Elon Musk’s Tesla Roadster, along with a mannequin driver named Starman, was launched into space on the Falcon Heavy rocket. At the moment, the car is orbiting the sun in an elliptical pattern, with Mars as its furthest point and Earth its closest. Researchers wanted to know what would happen to the Roadster throughout time as it travelled through the solar system. To achieve this, they developed a series of computer algorithms and ran several programs tracking the vehicle’s progress. Using that information, they then estimated its path throughout space over the next three million years.

While the team could not determine precisely where the car may crash, but they could determine that it would not likely last for more than tens of millions of years. If the vehicle happened to crash into a planet at some point in the next million years, they found that there is a six percent chance of Earth being its final destination, and a 2.5 percent change of it crashing on Venus.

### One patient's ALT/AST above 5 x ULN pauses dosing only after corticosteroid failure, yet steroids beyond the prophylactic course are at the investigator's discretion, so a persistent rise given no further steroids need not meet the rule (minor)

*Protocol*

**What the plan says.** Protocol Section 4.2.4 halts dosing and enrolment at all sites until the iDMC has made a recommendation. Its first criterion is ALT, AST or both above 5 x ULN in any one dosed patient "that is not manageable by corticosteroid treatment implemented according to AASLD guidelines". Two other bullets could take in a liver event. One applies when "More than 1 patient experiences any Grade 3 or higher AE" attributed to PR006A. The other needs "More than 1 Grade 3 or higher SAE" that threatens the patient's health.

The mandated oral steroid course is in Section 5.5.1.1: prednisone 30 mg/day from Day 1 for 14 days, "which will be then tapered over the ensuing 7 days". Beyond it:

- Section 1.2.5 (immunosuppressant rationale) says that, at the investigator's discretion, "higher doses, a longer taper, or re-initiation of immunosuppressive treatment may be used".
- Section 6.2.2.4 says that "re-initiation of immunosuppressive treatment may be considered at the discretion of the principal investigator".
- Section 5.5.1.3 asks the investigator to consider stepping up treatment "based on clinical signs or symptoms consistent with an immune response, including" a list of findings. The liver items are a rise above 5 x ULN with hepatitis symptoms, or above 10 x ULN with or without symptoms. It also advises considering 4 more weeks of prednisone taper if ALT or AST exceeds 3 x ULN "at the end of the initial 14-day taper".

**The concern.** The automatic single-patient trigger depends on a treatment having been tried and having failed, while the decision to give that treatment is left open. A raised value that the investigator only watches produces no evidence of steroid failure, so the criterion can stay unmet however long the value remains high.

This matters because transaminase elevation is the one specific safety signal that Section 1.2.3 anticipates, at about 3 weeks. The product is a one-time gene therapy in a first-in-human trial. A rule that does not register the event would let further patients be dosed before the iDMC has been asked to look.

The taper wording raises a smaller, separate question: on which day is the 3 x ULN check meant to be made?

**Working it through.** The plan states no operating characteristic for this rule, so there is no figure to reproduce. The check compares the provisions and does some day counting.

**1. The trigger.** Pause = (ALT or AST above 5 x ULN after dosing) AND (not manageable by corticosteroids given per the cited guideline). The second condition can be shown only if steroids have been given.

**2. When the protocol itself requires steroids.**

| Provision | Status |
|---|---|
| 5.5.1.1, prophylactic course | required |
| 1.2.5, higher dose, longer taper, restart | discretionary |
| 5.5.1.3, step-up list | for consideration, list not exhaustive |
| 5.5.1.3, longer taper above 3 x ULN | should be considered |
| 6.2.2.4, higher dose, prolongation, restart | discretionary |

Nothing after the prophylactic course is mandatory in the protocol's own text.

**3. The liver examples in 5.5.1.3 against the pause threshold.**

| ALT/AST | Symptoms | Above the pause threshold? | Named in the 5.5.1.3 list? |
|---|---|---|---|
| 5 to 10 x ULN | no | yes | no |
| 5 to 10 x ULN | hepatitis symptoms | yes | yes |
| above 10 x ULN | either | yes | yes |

Determining an answer to this question has proven to be especially difficult given the makeup of the Tesla. Orbits of small objects, such as the car, are hard to determine so far into the future, as even minor events can throw them off orbit. For example, the Roadster may come into contact with Earth’s gravitational pull over the millions of years it spends in orbit, which could have a yet unknown impact on its travel through space.

Following the Roadster on its travels through the solar system gives researchers very valuable information about other smaller objects placed into orbit, as well as the long-term effect of space on those vehicles. This information can also provide information about how certain gravitational pulls and interreference from other objects in space can affect a launched vehicle.

The Tesla Roadster makes its closest pass by Earth, coming within only a few thousand miles of the planet, in 2091.